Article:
I fell in love with education and learning at school, particularly through literature. Studying the art of words, its content and rhythms, the imagination and the sensitive domain, had a transformative impact on my early years and thereafter; it was both an intellectual and aesthetic experience that spoke deeply to my mind and heart.
I am certain that this would not have happened were it not for the commitment and passion of my teacher, who fostered in me an appetite for questioning, interrogating and imagining that has remained with me to this day.
In his seminal text, Pedagogy of the Oppressed, Brazilian scholar Paulo Freire writes, “Knowledge emerges only through invention and re-invention, through the restless, impatient, continuing, hopeful inquiry human beings pursue in the world, with the world, and with each other.”
I believe this encapsulates education’s transformative power. It is only through dialogue and critical thinking that meaningful learning can be realised. This has far-reaching consequences for our societies – and, here, teachers lead the way.
In their classrooms each day, our teachers nurture students to their full potential and empower active citizenship – and yet, their role is still gravely undervalued and imperilled. Indeed, the teaching profession is increasingly threatened.
According to the 2019 Academic Freedom Monitoring Project, global trends reveal that teachers are being silenced, censored, and even threatened with violence. Authoritarian governments, such as in my native Brazil, target educators and spaces of learning to crush independent thinking. Too often, teachers are intimidated into not speaking about certain subjects, such as gender, climate change and human rights.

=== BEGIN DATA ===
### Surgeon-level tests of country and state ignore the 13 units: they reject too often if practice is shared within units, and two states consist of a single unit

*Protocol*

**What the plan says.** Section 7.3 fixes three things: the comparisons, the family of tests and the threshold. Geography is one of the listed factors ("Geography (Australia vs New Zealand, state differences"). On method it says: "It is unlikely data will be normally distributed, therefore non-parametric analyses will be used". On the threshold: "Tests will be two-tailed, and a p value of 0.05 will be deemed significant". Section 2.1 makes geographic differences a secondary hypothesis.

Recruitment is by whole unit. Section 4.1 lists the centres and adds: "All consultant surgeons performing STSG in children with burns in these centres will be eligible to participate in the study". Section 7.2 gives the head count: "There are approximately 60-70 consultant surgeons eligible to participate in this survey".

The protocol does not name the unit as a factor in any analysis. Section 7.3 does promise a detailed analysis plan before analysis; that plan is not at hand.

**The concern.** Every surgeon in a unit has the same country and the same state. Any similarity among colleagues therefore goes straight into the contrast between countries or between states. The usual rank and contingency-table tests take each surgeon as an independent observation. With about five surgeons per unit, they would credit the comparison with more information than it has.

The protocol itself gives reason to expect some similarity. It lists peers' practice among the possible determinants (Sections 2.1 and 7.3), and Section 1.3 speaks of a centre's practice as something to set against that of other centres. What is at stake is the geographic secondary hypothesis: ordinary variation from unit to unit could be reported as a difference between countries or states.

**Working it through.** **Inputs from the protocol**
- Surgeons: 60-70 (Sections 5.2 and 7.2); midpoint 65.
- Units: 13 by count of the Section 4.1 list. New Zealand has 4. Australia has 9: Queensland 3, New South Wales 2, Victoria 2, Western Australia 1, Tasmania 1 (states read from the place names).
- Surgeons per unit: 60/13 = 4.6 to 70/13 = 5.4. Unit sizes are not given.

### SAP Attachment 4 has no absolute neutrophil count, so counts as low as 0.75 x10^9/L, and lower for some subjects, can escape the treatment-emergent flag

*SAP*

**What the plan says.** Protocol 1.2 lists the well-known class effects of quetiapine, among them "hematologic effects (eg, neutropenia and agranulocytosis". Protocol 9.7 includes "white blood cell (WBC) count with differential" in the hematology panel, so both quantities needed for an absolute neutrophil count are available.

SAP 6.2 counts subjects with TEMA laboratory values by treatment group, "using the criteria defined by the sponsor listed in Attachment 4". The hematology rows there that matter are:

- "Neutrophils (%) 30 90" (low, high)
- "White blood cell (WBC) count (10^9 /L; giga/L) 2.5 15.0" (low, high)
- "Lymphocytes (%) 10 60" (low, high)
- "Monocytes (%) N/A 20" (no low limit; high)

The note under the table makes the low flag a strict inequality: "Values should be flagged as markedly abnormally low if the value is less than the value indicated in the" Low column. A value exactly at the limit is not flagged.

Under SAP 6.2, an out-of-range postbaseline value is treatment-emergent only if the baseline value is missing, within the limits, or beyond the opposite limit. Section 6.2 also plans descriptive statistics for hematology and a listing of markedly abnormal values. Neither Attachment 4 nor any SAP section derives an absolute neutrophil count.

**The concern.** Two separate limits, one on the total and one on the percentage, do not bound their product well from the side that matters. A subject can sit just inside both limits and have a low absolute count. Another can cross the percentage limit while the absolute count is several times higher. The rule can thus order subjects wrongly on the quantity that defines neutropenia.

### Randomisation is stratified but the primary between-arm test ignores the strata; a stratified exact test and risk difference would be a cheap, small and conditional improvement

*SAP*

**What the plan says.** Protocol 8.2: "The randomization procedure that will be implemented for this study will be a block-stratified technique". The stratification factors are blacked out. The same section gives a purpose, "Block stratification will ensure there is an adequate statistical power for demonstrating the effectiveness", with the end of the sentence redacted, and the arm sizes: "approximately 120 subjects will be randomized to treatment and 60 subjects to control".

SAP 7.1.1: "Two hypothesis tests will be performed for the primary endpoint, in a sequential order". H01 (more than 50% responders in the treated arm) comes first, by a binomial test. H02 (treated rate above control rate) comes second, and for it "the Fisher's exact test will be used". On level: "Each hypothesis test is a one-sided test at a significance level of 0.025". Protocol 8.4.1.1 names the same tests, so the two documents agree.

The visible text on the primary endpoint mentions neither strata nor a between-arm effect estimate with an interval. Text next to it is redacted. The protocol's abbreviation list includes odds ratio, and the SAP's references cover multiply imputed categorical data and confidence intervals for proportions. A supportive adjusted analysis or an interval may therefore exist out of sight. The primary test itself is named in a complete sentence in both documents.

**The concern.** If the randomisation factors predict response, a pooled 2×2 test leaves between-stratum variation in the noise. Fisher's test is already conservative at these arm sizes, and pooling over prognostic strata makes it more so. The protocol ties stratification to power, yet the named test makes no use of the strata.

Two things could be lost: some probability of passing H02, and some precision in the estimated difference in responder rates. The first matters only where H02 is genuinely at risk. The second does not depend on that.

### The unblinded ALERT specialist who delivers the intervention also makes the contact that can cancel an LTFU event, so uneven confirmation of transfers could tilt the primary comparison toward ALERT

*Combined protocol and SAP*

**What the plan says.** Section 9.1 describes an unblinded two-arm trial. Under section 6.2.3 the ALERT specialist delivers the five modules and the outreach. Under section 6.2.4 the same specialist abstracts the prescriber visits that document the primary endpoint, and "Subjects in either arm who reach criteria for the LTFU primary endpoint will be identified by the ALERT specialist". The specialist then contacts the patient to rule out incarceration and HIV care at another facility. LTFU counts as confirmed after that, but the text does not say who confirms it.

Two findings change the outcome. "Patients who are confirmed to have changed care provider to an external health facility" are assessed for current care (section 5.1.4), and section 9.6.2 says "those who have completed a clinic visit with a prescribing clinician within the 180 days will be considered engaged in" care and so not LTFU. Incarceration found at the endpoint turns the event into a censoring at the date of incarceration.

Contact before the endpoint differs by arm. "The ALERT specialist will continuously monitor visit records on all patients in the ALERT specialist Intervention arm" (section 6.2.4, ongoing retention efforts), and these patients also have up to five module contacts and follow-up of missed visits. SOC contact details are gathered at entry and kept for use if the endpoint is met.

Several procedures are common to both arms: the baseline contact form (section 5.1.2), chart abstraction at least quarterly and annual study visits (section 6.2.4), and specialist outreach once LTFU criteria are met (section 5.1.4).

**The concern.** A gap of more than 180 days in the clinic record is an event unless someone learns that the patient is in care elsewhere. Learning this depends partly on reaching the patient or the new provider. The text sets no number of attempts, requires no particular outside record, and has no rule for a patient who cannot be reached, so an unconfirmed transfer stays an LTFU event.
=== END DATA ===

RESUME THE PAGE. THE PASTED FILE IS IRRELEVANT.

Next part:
The right to education goes far beyond access to schooling. It is about the type of education you receive.
We must caution against the risk of teachers being substituted for digital technology, stripping the very essence of the pedagogical process, which is embedded in debate, thinking and human interaction.
There is also the issue of teacher pay. Data from South Africa’s Ministry for Basic Education show large numbers are leaving the profession, with an international teaching and learning survey citing that 70% were unhappy with their pay. The survey found, as well, that across many wealthy countries only 26% of teachers believe that their profession is valued by their society.
Against this backdrop, according to the United Nations Educational, Scientific and Cultural Organization, the COVID-19 pandemic has disrupted learning on a scale not seen since World War II. In parallel, the global crisis has leveraged authoritarian governments to further restrict the rights of their citizens and stifle debate.
How can we emerge stronger from this crisis? As newly appointed director of the Open Society Education Program, I have wrestled with this question.
First and foremost, we must acknowledge the role and value of teachers as key agents in ensuring the accomplishment of the right to education – and involve them in decision-making processes, while at the same time protecting their labour rights. We must ensure that education banking (a method of learning where students merely store and recall information provided by the teacher) and mechanical rote learning, which limit debate and discourse, become relics of the past.
As a foundation, we can also work in the environment outside the school system to shift perspectives and elevate the status of teachers, always in dialogue with students and citizens at large. I believe we can fulfil the transformative potential of education.
The right to education goes far beyond access to schooling. It is about the type of education you receive – an education that exercises and is grounded in democracy and human rights; an education that is contextualised, relevant and responsive to communities.
This moment is an opportunity to stand with teachers and pay them tribute. As Paulo Freire once said, “There’s no such thing as neutral education. Education either functions as an instrument to bring about conformity or freedom.” Let us go with the latter, and honour teachers – fundamental agents of change – across the world.